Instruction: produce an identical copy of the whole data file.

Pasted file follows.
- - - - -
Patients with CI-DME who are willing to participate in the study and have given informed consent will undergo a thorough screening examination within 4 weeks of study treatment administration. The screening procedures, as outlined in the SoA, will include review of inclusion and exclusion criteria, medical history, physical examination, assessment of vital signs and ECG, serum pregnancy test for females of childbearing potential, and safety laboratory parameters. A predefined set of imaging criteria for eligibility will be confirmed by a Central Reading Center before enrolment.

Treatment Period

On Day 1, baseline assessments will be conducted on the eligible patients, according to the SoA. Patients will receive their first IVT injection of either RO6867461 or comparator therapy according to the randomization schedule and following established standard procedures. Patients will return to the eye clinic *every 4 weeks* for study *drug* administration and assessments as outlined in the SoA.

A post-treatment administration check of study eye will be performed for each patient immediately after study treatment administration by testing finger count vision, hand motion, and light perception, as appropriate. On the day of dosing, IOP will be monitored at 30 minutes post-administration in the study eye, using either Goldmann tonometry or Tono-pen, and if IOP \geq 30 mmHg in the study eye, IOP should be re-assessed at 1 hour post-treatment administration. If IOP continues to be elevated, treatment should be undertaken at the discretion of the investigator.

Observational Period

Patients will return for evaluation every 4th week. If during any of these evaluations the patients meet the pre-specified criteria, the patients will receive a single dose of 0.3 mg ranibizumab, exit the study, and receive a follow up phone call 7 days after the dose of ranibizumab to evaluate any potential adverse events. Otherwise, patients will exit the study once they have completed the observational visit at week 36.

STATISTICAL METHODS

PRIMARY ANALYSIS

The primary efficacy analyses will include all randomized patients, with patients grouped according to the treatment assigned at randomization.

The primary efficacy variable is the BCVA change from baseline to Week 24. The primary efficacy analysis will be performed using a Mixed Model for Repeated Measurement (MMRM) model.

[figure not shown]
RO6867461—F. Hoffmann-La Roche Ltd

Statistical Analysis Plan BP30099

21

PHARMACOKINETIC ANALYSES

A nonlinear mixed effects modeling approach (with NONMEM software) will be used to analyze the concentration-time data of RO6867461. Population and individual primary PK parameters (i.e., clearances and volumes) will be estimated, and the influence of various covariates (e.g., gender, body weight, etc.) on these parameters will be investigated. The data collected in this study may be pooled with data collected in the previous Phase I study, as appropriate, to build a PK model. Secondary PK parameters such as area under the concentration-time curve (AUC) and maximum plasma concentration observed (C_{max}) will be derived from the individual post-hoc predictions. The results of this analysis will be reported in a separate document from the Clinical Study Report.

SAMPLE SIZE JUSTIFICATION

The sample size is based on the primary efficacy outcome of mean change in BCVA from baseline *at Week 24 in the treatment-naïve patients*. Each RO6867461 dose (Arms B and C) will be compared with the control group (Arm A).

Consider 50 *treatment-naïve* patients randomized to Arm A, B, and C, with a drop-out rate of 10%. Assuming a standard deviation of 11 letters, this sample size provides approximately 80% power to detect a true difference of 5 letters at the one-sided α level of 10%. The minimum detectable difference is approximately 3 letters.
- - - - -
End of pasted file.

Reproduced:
Patients with CI-DME who are willing to participate in the study and have given informed consent will undergo a thorough screening examination within 4 weeks of study treatment administration. The screening procedures, as outlined in the SoA, will include review of inclusion and exclusion criteria, medical history, physical examination, assessment of vital signs and ECG, serum pregnancy test for females of childbearing potential, and safety laboratory parameters. A predefined set of imaging criteria for eligibility will be confirmed by a Central Reading Center before enrolment.

Treatment Period

On Day 1, baseline assessments will be conducted on the eligible patients, according to the SoA. Patients will receive their first IVT injection of either RO6867461 or comparator therapy according to the randomization schedule and following established standard procedures. Patients will return to the eye clinic *every 4 weeks* for study *drug* administration and assessments as outlined in the SoA.

A post-treatment administration check of study eye will be performed for each patient immediately after study treatment administration by testing finger count vision, hand motion, and light perception, as appropriate. On the day of dosing, IOP will be monitored at 30 minutes post-administration in the study eye, using either Goldmann tonometry or Tono-pen, and if IOP \geq 30 mmHg in the study eye, IOP should be re-assessed at 1 hour post-treatment administration. If IOP continues to be elevated, treatment should be undertaken at the discretion of the investigator.

Observational Period

Patients will return for evaluation every 4th week. If during any of these evaluations the patients meet the pre-specified criteria, the patients will receive a single dose of 0.3 mg ranibizumab, exit the study, and receive a follow up phone call 7 days after the dose of ranibizumab to evaluate any potential adverse events. Otherwise, patients will exit the study once they have completed the observational visit at week 36.

STATISTICAL METHODS

PRIMARY ANALYSIS

The primary efficacy analyses will include all randomized patients, with patients grouped according to the treatment assigned at randomization.

The primary efficacy variable is the BCVA change from baseline to Week 24. The primary efficacy analysis will be performed using a Mixed Model for Repeated Measurement (MMRM) model.

[figure not shown]
RO6867461—F. Hoffmann-La Roche Ltd

Statistical Analysis Plan BP30099

21

PHARMACOKINETIC ANALYSES

A nonlinear mixed effects modeling approach (with NONMEM software) will be used to analyze the concentration-time data of RO6867461. Population and individual primary PK parameters (i.e., clearances and volumes) will be estimated, and the influence of various covariates (e.g., gender, body weight, etc.) on these parameters will be investigated. The data collected in this study may be pooled with data collected in the previous Phase I study, as appropriate, to build a PK model. Secondary PK parameters such as area under the concentration-time curve (AUC) and maximum plasma concentration observed (C_{max}) will be derived from the individual post-hoc predictions. The results of this analysis will be reported in a separate document from the Clinical Study Report.

SAMPLE SIZE JUSTIFICATION

The sample size is based on the primary efficacy outcome of mean change in BCVA from baseline *at Week 24 in the treatment-naïve patients*. Each RO6867461 dose (Arms B and C) will be compared with the control group (Arm A).

Consider 50 *treatment-naïve* patients randomized to Arm A, B, and C, with a drop-out rate of 10%. Assuming a standard deviation of 11 letters, this sample size provides approximately 80% power to detect a true difference of 5 letters at the one-sided α level of 10%. The minimum detectable difference is approximately 3 letters.